coccidia

Discussion in 'Emergencies / Diseases / Injuries and Cures' started by Kathy1, Oct 7, 2008.

  1. Kathy1

    Kathy1 Chillin' With My Peeps

    My dog tested positive for this in his stool, he has had 2 bouts of diarrehea the past 2 months or so, both needing to be treated with meds from the vet, today his sample came back as positive.

    My 2 chickens 17 weeks old have no symptoms at all. from what I have read and seen ( poop pics) yuck! they do not have it.

    My vet has no chicken experience at all. She did say that they might be carriers of it and that is why they do not show symptoms. If so I imagine i would need to treat them for it, so he doesnt get it again.

    I can get the medicine for him from the vet, but what do I give the chickens? I read corcid? sp and sulmet. Where can I get these and what are the doses and where in southeatern Mass can I get them tested?

    Also since he has it , that means all the soil in my yard is contaminated with it, what do I do about that??

    Thanks for any help in advance.
     
    Last edited: Oct 7, 2008
  2. speckledhen

    speckledhen Intentional Solitude Premium Member

    It's a different type of cocci, species specific, I believe. It's in the soil itself. That's where your dog will get the oocysts that affect him. And there is nothing you can do to treat your soil other than remove it entirely, not practical at all.
     
    Last edited: Oct 7, 2008
  3. Brahmadarma

    Brahmadarma Chillin' With My Peeps

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    Aug 13, 2008
    I didn't know that dogs could get coccidiosis - what were the symptoms? I have three so I would like to know.
    I am new to this too, but I have had a real run-in with coccidiosis (which is a protazoa) in my small flock and after weeks of treating them and not losing any to it, I think they are finally through it.
    There are many experts on this site, so heed their advice first. Here is what I have learned from experience.
    As to the soil, it seems cocci is almost always in the soil anyway, and the birds will build a natural immunity. But there are ways to ensure that they don't succumb to the disease by not being over-whelmed by the presence of it, mainly in terms of the standard of conditions...
    It thrives in damp conditions, so make sure the area around the waterer does not stay wet.
    Clean the bedding daily, removing all excrement so that they cannot ingest too much - they will ingest some anyway, but this also helps build their immunity.
    Feed them medicated food (should have a coccidiostat in it).
    If you do have to treat....
    The medications are Sulmet water soluble.
    Corid (Amprolium)
    Amprol.
    All can be diluted in the drinking water and it is important to follow the dosage directions carefully, and to complete the whole course.
    I found them at feed stores who sell chicks, but it took some searching. Corid (Amprolium) was the most effective in my experience. I used it as a follow up after the Sulmet didn't seem to clear it up. Corid is expensive, but worth it.
    I know Sulmet is hard on their systems.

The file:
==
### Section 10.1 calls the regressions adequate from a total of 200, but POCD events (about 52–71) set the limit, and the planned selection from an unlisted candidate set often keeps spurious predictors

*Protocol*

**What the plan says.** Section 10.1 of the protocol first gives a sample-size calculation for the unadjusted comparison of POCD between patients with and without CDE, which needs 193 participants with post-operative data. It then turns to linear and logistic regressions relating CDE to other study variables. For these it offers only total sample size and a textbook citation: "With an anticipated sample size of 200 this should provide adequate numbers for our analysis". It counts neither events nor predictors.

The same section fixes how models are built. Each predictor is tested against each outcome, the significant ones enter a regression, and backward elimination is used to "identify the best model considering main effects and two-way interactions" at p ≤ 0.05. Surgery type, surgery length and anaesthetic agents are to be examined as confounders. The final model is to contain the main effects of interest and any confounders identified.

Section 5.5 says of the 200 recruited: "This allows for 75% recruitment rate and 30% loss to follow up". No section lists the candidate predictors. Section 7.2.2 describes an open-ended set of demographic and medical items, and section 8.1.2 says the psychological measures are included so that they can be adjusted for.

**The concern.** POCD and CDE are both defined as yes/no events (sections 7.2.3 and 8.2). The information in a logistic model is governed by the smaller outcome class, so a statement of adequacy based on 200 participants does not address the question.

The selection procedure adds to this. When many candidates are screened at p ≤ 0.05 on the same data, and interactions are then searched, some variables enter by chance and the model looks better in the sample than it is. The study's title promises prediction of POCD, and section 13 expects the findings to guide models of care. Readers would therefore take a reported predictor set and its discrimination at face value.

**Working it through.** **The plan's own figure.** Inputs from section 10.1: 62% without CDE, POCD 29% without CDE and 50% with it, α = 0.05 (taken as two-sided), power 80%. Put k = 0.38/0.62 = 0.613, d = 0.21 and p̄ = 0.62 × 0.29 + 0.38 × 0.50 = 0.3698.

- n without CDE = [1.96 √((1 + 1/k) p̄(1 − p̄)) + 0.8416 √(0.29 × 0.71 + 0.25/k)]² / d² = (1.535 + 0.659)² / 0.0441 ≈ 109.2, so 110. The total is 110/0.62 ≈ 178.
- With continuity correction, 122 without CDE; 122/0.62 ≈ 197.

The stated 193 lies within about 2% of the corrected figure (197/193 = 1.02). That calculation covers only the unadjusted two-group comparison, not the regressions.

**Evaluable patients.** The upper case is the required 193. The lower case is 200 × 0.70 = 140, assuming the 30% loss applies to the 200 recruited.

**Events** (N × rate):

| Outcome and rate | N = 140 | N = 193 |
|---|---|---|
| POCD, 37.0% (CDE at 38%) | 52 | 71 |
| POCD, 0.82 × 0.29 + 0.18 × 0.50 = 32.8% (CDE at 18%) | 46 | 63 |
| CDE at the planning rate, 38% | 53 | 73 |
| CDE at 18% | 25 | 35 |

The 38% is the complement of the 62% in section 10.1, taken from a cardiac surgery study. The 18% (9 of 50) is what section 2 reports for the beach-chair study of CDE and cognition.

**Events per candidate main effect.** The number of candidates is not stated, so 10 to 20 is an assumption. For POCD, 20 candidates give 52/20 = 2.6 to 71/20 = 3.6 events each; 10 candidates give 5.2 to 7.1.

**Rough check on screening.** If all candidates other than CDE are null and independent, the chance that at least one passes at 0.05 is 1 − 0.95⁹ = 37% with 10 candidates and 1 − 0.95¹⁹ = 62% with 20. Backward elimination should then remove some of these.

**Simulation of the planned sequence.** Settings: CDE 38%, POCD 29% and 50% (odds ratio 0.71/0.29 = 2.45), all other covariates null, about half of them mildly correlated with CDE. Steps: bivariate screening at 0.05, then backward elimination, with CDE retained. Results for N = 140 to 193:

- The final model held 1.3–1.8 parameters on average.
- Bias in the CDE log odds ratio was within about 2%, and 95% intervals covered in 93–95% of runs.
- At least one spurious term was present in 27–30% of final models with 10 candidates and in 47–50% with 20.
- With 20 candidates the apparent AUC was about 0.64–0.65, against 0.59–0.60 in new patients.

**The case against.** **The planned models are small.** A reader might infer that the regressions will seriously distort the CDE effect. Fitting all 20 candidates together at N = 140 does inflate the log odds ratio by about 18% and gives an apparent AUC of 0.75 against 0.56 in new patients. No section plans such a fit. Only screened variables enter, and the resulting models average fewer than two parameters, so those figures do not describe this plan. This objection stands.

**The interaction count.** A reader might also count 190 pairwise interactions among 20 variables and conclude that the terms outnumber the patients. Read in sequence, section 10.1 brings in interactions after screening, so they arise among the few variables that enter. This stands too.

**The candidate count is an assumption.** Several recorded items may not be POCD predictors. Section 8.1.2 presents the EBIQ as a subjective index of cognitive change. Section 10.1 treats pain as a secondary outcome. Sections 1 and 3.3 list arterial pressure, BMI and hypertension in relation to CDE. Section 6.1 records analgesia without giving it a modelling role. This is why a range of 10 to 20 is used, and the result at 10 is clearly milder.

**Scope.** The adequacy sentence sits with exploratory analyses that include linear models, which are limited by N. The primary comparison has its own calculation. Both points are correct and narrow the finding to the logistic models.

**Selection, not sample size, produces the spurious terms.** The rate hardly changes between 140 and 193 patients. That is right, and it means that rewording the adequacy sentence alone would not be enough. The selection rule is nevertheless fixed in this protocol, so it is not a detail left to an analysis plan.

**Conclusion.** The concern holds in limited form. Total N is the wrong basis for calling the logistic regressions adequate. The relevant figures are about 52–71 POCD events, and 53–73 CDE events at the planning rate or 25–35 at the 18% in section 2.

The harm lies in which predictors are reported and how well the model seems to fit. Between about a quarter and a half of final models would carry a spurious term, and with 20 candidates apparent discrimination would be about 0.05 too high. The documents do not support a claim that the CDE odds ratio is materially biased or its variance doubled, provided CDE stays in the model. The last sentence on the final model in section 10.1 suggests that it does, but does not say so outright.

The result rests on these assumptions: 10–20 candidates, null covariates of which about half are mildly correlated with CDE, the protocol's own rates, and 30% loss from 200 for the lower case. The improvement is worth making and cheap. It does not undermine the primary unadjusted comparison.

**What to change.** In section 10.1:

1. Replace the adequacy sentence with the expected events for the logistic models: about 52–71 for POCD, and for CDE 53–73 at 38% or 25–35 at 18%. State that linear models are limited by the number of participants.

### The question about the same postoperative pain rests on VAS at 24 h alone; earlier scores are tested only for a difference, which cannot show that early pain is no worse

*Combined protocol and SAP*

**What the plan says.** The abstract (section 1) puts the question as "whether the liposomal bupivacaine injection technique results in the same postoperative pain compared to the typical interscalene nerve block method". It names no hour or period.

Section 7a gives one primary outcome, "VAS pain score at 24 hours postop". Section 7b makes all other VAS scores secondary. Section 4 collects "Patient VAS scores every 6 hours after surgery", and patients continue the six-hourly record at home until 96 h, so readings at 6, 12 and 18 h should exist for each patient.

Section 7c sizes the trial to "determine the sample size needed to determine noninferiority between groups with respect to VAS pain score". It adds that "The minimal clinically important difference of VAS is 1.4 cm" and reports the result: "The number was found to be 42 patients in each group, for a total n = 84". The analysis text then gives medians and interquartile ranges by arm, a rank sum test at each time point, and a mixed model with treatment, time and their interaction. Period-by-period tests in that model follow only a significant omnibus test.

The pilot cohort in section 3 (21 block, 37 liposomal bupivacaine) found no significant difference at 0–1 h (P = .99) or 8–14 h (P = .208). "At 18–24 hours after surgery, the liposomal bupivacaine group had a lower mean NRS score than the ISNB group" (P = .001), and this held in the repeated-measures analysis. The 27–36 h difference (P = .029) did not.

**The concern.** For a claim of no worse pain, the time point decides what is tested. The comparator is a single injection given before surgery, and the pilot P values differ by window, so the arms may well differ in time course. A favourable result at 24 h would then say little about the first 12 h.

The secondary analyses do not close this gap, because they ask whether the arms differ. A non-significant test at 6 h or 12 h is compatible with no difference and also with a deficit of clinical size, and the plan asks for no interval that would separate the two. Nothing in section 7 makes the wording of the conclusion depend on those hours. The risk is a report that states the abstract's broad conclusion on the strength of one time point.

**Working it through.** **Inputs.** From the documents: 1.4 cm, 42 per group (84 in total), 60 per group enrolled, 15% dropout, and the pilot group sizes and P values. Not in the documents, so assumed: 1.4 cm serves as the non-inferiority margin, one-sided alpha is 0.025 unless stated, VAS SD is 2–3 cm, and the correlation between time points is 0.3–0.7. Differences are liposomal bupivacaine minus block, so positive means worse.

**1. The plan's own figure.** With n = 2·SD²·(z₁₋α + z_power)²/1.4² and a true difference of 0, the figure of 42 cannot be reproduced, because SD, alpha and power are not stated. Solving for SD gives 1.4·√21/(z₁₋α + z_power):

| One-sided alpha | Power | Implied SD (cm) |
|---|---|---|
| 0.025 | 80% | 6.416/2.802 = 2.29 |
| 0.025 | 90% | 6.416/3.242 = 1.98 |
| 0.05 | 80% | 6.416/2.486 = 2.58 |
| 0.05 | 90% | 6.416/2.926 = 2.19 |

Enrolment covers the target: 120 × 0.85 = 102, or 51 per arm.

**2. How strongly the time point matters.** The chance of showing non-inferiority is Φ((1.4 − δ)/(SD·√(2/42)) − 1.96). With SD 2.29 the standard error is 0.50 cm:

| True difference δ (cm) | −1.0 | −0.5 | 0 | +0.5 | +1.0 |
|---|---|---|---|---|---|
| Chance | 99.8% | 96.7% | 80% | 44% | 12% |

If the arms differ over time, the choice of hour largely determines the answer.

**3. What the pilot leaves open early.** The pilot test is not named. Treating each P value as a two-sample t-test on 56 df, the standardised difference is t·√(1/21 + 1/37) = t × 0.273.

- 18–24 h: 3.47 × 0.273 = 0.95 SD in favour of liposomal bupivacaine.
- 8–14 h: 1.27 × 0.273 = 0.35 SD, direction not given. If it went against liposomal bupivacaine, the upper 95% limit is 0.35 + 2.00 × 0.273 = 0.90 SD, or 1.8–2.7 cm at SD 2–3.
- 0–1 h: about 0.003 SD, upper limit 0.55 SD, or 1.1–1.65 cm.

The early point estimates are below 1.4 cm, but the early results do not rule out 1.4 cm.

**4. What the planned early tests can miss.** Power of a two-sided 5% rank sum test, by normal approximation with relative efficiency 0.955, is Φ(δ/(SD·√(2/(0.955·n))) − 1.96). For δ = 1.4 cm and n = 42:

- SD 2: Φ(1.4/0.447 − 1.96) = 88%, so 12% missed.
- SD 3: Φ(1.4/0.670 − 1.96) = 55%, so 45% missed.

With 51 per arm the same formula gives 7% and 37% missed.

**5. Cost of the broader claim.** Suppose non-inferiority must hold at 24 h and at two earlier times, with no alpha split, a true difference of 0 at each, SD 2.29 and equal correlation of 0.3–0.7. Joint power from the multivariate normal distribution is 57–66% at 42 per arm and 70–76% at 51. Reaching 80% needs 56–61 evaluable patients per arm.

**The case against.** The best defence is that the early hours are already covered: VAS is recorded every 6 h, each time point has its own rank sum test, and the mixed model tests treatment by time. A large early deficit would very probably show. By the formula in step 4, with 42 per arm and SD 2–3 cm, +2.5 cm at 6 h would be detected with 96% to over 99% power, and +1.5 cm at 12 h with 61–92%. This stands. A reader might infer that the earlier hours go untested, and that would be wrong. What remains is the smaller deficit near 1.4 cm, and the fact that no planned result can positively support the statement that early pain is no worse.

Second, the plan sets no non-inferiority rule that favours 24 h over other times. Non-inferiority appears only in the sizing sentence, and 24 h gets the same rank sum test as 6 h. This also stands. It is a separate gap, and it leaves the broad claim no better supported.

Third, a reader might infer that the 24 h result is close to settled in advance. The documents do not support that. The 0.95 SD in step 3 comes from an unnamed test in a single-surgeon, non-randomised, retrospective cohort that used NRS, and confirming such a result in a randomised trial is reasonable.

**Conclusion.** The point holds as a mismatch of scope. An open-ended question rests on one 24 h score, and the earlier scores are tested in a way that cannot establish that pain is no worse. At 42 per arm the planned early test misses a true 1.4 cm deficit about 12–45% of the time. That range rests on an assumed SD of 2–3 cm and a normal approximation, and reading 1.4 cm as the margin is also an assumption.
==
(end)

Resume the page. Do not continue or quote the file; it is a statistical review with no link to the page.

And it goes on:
Feeding them plain yogurt is helpful as it encourages the healthy flora in their gut - like a pro-biotic. They really love it too!
    The first signs I saw was the merest hint of orangy-red in their poo, it gets redder, and this is the sign that their intestine is being damaged. Do not wait for it to get any worse.
    A sick bird will stand in a hunched attitude with the feathers on its back all ruffled, often with eyes closed, they are feeling really sick now.
    I isolated the bird the first time, but treated the whole flock because if one has it, so do all the others - potentially.
    They will still build the immunity even though you are trying to knock it out of their systems.
    Personally I wouldn't treat them if there are no visible signs that they are infected, the treatment itself is hard on them, although some would recommend a lighter dose as a preventative, I don't know which is right.
    Just watch carefully and really examine their poo on a daily basis.
    I really hope you manage to avoid all this, it is very distressing. Apparently this has been a very bad year for coccidiosis, and then there is also the possibility of resistant strains developing. Many recommend that you alternate medications (as I did).
    Keep asking the questions here, I have received so much helpful advice.
    I hope your dog is okay.
    Good luck with your chickens.
    Annie
     
  4. Kathy1

    Kathy1 Chillin' With My Peeps

    Thanks for the great replies, THey have not shown any symptoms at all, which is weird, unless it is truely species specific. dog to dog bird to bird. They, knock on wood, look great. very active feathered well and no funny poop.

    I do live in an area where there is alot of wildlife and various birds, but then my dog would not have had it. We have no other dogs nor had any in my yard for a few months, My MIL had a puppy she brought over but she was fine. I dunno. I am at a loss.

    I have a call into a vet that i used to bring mypets to, and he is nice and will see chickens if you bring them in, so I am hoping I can get some info on it being passed animal to animal and see about testing their poop before going into see and pay a bill.

    He is a nice vet, not real expensive, we saw him before when my dog was littler and more limber to get into the car, but I didnt know he saw chickens too!!!

    the one I have now is strictly house calls but no birds. Very nice lady. When I hear something about the transmition I will post it here.

    What is the word on Apple cider vinegar in waterers? Does that help? I saw that in passing on here somewhere.
     

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